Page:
You can like pretty much anything on Facebook.
But, outside of fans, where do likes come from?
Well, if you can pay for them, often they come from Bangladesh.
“I had actually pitched this as a sweatshop labor scenario, that this was something that people didn’t know about … and then when we got to Dhaka [the capital of Bangladesh] it was like a 360. It was a completely different scenario.”
Bangladesh alone is responsible for around 40 percent of the world's paid likes, but Bradley says she didn’t see people in sweatshops, liking stuff on Facebook.
Instead, she found that, in a country that doesn't have enough good jobs, liking things on Facebook could actually bring in a fair amount of money, and give people working part-time a bit of freedom. (Bradley talked to a lot of artists who did it in their spare time.) And there were other benefits as well:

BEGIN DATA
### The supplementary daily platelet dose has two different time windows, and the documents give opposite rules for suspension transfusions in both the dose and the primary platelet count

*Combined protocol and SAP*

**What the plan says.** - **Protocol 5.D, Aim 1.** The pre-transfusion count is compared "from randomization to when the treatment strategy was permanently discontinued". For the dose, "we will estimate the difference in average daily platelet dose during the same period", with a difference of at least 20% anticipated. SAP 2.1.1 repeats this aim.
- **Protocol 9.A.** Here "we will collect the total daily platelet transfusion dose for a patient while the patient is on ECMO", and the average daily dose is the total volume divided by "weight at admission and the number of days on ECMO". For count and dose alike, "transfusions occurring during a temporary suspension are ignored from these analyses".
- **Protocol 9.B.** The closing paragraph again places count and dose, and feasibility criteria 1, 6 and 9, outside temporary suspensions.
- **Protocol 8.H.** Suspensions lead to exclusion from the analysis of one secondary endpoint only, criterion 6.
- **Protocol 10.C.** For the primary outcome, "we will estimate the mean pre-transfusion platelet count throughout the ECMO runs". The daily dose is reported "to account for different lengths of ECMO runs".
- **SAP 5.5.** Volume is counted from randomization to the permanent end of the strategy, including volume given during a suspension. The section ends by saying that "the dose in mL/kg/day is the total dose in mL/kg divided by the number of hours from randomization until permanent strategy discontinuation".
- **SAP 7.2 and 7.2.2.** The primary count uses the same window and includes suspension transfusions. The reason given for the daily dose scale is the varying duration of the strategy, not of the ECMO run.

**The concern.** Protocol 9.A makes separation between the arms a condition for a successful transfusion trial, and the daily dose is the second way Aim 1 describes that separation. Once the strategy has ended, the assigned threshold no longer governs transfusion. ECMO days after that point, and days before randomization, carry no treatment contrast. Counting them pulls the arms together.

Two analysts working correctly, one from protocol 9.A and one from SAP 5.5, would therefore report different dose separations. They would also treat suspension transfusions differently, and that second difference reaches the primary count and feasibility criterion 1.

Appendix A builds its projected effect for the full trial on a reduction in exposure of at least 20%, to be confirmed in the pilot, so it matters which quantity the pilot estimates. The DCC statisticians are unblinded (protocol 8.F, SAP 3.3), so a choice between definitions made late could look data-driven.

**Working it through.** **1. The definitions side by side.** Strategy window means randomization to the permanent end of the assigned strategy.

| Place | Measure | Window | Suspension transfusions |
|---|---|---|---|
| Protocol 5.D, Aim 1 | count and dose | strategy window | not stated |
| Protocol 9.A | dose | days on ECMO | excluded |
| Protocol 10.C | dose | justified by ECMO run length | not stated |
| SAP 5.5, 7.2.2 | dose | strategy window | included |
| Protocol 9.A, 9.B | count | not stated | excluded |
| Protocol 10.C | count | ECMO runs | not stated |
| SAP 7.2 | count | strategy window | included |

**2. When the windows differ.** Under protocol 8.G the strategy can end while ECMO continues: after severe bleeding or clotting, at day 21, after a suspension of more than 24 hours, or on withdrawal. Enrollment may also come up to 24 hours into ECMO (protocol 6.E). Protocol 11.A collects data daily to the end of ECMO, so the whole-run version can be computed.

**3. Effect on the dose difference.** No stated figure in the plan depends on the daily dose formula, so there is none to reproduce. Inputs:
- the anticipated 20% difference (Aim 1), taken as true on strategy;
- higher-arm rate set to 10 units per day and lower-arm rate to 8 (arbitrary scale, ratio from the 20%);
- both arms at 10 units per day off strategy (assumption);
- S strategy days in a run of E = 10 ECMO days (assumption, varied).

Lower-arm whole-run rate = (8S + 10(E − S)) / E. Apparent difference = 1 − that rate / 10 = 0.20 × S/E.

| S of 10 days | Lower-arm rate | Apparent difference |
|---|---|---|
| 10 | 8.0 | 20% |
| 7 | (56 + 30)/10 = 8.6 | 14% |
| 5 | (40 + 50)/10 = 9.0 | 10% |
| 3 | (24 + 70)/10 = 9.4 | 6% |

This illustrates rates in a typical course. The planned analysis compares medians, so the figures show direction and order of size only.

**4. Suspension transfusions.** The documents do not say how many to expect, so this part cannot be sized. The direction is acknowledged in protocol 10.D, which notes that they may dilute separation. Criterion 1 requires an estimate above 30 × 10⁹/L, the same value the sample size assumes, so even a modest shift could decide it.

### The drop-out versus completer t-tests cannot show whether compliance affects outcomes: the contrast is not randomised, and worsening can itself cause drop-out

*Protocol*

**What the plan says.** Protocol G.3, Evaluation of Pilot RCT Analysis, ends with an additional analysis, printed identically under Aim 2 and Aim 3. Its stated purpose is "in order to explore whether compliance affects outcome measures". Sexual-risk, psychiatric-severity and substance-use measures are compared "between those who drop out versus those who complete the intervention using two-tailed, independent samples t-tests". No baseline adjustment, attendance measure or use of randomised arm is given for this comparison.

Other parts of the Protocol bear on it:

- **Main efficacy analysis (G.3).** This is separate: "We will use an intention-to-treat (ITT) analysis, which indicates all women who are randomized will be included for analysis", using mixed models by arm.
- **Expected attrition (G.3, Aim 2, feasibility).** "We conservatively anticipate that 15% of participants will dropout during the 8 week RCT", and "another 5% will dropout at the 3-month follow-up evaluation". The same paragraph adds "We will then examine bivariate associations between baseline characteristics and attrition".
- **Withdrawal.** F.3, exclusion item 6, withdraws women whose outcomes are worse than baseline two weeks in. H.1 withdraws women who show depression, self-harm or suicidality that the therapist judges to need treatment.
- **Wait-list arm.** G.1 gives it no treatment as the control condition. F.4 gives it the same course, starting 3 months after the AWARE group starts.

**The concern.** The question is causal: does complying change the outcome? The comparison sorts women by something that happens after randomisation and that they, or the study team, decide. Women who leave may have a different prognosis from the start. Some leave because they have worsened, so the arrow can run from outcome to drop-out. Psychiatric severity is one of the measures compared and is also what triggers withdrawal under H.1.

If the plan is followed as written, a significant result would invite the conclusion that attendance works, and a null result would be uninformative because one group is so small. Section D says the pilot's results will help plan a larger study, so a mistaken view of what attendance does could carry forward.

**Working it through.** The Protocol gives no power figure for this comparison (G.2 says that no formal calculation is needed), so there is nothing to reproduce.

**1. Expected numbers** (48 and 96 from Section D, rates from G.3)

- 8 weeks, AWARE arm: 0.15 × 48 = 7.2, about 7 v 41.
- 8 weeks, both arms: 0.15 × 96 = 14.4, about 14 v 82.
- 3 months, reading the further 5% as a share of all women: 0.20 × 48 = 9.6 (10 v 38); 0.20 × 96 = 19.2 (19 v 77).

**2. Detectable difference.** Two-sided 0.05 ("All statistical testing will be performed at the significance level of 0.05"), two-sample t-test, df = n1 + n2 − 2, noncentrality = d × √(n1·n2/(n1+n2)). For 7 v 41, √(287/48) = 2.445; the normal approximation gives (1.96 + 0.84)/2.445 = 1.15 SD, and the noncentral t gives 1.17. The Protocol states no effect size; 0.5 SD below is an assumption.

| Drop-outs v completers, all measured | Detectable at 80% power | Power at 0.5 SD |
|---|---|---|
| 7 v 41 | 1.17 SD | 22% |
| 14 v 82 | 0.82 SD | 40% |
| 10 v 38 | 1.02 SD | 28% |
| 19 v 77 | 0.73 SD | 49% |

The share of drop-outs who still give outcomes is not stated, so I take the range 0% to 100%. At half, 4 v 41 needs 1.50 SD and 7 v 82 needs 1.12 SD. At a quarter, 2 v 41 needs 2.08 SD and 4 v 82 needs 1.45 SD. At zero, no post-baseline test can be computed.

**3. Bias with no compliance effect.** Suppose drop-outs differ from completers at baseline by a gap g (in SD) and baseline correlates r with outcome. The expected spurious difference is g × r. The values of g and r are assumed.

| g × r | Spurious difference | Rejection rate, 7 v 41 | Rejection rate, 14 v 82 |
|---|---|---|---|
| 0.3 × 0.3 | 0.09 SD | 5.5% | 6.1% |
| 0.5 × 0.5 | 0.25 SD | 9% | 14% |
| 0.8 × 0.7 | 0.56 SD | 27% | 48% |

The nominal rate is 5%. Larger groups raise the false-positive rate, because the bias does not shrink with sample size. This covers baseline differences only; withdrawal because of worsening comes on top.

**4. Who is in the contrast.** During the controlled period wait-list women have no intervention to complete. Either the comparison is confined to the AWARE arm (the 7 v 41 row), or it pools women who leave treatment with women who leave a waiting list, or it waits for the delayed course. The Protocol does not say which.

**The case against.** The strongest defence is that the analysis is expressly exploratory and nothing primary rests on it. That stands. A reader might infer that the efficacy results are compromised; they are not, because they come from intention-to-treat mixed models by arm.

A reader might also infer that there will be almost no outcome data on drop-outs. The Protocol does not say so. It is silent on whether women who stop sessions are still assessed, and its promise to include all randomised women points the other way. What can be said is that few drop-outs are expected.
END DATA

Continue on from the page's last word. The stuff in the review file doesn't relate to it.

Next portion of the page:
“I think there’s also something to be said for wanting to be connected to the rest of the world, and a lot of the guys that we spoke with felt connected to what was going on outside of their own city by way of Facebook and by way of the Internet.”
The actual process of liking pages isn't all that complicated. The most common way is to either have a person like the page from their own account (after all, Facebook can’t prevent them from liking a page, they’re real people with real accounts) or post about the page on another, heavily trafficked Facebook page (which, surprisingly, generates organic likes.)
As for why Bangladesh generates around 40 percent of the world’s paid likes?
“Bangladesh is a highly entrepreneurial country,” says Bradley. “And there are a lot of people, particularly in Dhaka, who have access to the internet, and are savvy. And the population is huge. So I think if you bring all these factors together, I think it’s inevitable that we’re seeing a mass takeover, to a certain extent.”
But lots of likes still come from fans, friends, the general public, and your parents who like pretty much everything.
Garrett Bradley’s ‘Like’, is available online, and will be playing at the Los Angeles Film Festival from June 1 to June 9.